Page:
A recent post at A Load of Bright on patriotism, questioning the notion of declaring allegiance to a government or an ideology due to the happenstance of one’s birth, reminded me of an issue I have been pondering for some time. How much of our individual destiny is determined at the moment of our birth (or at the moment of our conception, for those of you more theologically inclined)? In other words, how much of what we perceive as our success (or failure) in life is simply due to circumstantial or constitutional luck?
Of course, I’m not referring to any sort of natal astrology where the vagaries of celestial mechanics and planetary alignment provide a fate map for our lives. No, this birth effect is more substantial and less susceptible to refutation than any zodiac prediction.
As much as we may value free will (or the illusion thereof), and although history shows us that individuals can overcome their circumstances and upbringing to spectacular and lasting effect, we cannot disregard the influences that shape our destinies. Were we to calculate the coefficient of determination we would undoubtedly find that our fates are inextricably linked with the situation of our birth. This is not to say that our fates are predetermined, only that they are heavily influenced by factors beyond our control.
What sorts of factors could exert such influence? Here are some representative examples, placed into categories that are admittedly overlapping and interconnected.
- Inborn: Genetic and epigenetic factors that affect our physical appearance, stature, superficial ethnic identification, intelligence, behavioral tendencies, gender, disease susceptibility, lifespan
- Familial: One or two parent household, number of siblings and relative birth order, household income and wealth, parental educational attainment, parenting style, frequency and scope of travel, presence or absence of extended family, language spoken at home, educational opportunities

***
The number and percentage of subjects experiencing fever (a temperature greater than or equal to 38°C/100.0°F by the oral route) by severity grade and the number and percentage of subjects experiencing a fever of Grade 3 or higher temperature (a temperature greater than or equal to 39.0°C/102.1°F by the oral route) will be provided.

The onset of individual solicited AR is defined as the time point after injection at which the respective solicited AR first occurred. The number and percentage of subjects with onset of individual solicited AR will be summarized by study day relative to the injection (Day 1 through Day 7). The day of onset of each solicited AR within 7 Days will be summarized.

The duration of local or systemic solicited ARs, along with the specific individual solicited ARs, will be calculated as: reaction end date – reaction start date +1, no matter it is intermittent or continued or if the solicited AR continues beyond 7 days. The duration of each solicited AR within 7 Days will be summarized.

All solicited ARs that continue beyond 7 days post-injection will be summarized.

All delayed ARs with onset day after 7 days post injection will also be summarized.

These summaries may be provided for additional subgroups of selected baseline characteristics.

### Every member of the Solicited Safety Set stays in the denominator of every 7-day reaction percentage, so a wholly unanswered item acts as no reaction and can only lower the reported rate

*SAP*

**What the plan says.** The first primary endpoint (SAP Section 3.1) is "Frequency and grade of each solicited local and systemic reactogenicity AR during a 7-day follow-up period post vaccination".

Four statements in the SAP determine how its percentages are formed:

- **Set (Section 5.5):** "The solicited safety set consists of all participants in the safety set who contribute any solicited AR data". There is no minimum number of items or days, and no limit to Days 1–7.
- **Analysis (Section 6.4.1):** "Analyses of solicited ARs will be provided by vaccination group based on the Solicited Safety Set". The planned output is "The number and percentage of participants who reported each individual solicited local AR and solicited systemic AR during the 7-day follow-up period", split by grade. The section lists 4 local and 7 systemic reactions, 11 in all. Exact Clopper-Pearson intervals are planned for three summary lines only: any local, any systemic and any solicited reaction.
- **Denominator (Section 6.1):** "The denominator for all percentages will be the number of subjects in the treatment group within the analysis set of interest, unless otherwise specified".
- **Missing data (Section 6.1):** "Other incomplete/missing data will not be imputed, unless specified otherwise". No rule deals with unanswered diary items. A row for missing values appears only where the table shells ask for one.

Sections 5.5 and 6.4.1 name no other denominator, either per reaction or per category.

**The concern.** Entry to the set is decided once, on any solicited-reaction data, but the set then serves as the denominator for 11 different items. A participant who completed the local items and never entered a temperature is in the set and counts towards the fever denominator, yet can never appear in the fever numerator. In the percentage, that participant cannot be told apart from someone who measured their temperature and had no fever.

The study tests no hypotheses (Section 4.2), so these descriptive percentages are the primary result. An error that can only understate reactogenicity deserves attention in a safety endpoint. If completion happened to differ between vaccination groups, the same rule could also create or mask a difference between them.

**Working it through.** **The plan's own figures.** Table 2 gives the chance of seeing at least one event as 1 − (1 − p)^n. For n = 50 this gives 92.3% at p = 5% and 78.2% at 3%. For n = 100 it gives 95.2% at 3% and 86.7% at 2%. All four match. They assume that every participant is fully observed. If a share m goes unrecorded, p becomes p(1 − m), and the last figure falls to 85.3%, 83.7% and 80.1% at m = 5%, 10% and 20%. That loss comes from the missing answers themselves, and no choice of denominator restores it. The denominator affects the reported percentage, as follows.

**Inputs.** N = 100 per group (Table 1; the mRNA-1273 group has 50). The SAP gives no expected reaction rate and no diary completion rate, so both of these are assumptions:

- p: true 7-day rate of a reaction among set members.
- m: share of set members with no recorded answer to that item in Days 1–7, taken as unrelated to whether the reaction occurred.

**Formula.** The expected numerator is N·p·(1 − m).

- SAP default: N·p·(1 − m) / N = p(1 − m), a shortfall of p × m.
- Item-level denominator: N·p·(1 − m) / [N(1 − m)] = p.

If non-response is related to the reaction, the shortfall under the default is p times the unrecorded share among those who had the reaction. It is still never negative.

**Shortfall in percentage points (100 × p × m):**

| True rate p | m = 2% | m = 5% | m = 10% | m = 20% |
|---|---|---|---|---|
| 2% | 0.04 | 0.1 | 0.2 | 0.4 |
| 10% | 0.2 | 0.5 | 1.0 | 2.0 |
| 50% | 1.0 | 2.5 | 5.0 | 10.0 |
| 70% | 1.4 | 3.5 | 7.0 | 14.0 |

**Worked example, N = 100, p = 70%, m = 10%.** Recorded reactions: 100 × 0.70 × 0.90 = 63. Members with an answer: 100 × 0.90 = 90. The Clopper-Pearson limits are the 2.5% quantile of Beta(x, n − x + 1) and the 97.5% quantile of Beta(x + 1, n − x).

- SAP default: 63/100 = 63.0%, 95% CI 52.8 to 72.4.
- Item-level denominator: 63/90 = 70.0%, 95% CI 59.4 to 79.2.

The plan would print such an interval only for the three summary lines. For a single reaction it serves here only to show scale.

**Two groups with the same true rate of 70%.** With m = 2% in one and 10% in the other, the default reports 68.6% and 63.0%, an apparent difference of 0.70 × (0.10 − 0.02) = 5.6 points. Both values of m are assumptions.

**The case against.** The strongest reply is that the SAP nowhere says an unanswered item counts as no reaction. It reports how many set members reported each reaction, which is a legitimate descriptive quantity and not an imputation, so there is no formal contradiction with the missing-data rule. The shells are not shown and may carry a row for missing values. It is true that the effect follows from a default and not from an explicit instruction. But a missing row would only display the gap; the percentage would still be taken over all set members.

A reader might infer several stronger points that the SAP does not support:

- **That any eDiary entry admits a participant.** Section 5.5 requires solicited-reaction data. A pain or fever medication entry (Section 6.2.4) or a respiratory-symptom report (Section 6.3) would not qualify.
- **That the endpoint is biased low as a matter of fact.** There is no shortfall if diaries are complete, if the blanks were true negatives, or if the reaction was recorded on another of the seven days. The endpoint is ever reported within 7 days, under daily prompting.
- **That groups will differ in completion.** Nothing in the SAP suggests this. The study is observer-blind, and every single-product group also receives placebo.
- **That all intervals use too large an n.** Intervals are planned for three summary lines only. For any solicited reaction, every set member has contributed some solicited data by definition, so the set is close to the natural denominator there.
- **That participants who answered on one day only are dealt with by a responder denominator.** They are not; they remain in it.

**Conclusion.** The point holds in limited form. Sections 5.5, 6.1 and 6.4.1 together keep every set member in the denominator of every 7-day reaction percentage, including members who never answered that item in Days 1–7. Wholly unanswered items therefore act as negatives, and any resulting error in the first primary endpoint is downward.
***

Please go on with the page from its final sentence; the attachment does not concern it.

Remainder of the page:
- Societal: Poverty, life expectancy and infant mortality rates, civil unrest, crime rate, public health infrastructure, civil liberties, urbanization, class boundaries, racial and ethnic discrimination
- Political: Democratic/autocratic/theocratic government, state of war, monetary and fiscal policy, trade policy
- Geographic: Climate, proximity to other countries, ease of travel/commerce, arability, environmental pollution
In addition, there are obvious temporal factors interacting with all of the above such that one’s future is largely dependent on the time in which they were born.
Let’s examine a hypothetical case where an individual of modest intelligence and average stature is born to a wealthy, patrician, Christian family in which several generations have held political office and, as a consequence, gained access to powerful global business and political interests. This family lives in a democratic nation at a time where the dominant culture values populism, religious faith, and celebrity over accomplishment, intelligence, and vision. In a tragic convergence of circumstance, this person is elected president of the United States of America. In another time and in another place, this same person might have been killed by a swarm of bees while trying to draw honey out of an active hive with a short stick.
All of which brings me back to my motive for writing this post. Patriotism is too often an excuse to unite within artificial borders to perpetuate an “us versus them” mentality. While it has utility in bringing people together for self-defense, to build a sense of community, and to instill pride, it can also lead to jingoism.
Recognizing that altering the circumstances under which others are born may be a useful paradigm for informing foreign policy, we should strive to take actions that will provide opportunities regardless of the time or place of one’s birth. If we fully appreciate both the sources of our good fortune and the challenges faced by others, perhaps we will be better able to use this knowledge to take actions that will have a positive impact on people’s lives.
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